Then at a recent meeting of my other critique group, where we read pages out loud, the member seemed unanimous in their desire to see the chapter I read in past tense. So I rewrote a chapter. And lo and behold, once again, my critiquers were correct. The original tense I had chosen (and clung on to for dear life) was not the best tense for the story. The past tense actually added a measure of mystery to the story that keeps you reading.

So the last few days have seemed like one long grammar lesson as I have plowed through changing present tense to past. Will this exercise help me get the tense right the first time around? I don’t think so. But it does remind me, once again, that in writing not to get too tense about tense. Change it up and see what happens.

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What You Get from the Analysis of First Pages

by Amber Keyser
Published on: July 10, 2015
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When I was first getting started in this business, I thought it was terribly unfair to get a conference critique or agent feedback on just a chapter or two. After all, how could they know what I’ve done with the rest of the story?

Now, I’ve been doing this long enough to understand that issues which occur early in the story are almost always carried throughout. That’s why it is possible to give feedback on a few chapters. If the author can carry the changes throughout, they are usually end up with a much much better product at the end.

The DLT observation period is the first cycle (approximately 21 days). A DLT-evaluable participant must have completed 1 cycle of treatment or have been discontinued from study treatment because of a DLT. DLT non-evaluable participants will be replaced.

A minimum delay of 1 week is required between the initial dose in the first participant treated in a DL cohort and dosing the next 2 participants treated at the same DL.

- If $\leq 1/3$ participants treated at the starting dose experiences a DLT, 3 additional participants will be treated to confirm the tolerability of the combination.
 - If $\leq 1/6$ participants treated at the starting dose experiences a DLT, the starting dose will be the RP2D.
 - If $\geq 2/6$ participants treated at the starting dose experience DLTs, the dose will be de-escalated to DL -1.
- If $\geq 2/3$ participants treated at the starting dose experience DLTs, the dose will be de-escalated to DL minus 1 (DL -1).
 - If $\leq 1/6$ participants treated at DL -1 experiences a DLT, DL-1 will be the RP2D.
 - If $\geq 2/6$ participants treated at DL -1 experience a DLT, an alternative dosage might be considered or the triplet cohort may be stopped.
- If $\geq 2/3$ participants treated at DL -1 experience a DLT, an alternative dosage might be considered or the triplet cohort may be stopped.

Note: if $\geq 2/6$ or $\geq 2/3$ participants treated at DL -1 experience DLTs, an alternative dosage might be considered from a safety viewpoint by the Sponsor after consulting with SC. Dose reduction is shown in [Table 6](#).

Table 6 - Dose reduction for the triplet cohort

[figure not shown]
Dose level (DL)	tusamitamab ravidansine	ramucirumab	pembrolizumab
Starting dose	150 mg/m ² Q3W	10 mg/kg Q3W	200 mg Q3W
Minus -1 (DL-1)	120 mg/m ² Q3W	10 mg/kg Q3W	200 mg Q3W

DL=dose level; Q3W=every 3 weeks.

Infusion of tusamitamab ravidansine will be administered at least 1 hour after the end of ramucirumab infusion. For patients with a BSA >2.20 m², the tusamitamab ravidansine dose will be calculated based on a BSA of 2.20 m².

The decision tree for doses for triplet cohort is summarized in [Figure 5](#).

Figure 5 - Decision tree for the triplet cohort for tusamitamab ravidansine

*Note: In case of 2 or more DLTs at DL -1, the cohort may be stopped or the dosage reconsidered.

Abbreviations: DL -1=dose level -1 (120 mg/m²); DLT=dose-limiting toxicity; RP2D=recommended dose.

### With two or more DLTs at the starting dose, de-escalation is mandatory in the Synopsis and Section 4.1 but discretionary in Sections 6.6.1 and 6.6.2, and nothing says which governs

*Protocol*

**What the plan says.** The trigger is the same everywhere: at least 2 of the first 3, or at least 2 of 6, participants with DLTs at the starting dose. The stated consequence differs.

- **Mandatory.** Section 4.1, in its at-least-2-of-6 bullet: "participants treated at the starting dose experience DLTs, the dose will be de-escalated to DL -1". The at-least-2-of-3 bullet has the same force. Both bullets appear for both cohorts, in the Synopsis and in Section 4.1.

Most of these large scale issues are things like narrative voice, consistent POV, realistic dialogue, and showing vs. telling. When the Scrivas do critiques (for each other or through our paid critique services), we point out issues and try to offer ways to strengthen the manuscript. Ideally, these suggestions are things that the writer can implement on their own in the rest of the manuscript.

After a few thorough revisions, we Scrivas turn our eyes and little red pens to line edits, parsing through each sentence for word choice and phrasing. This is the stage at which the writer has the opportunity to make every line sing.

And when the book sells, launches, finds readers… when the book itself soars… then we celebrate this amazing process that begins, as all true stories do, with a blank page and ends with the creation of a new world we can all inhabit.

It turns out that it is true: first pages are the key to everything!

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Dear Wayback, I Knew You When…..

by Ruth Tenzer Feldman
Published on: July 4, 2015
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Way-Back-from-Broken

July 4, 2015

Dear Wayback,

I hope you don’t mind your nickname. The Way Back from Broken is a great title, but I’ve known you since before you even had a title, and Wayback is how I think of you now. The Scrivas are swamped with works-in-progress at the moment, as Liz wrote recently. We all seem to be on a roll, especially Amber. Wayback, you’ll soon have several more of Amber’s works to keep you company on the bookshelves. Still, you’ll always be special to me.

The other Scrivas and I were there at your beginning. Well, not exactly. Amber wrote you into being first. Then the rest of us went over every part of you word by word, coaxing and critiquing, encouraging and suggesting. We watched your characters take shape and your subplots change. We cried at your tearful parts and sighed with deep satisfaction at your deeply satisfying parts. I’d like to say that we Scrivas nourished you until you were ready to nourish us…and soon the rest of your readers.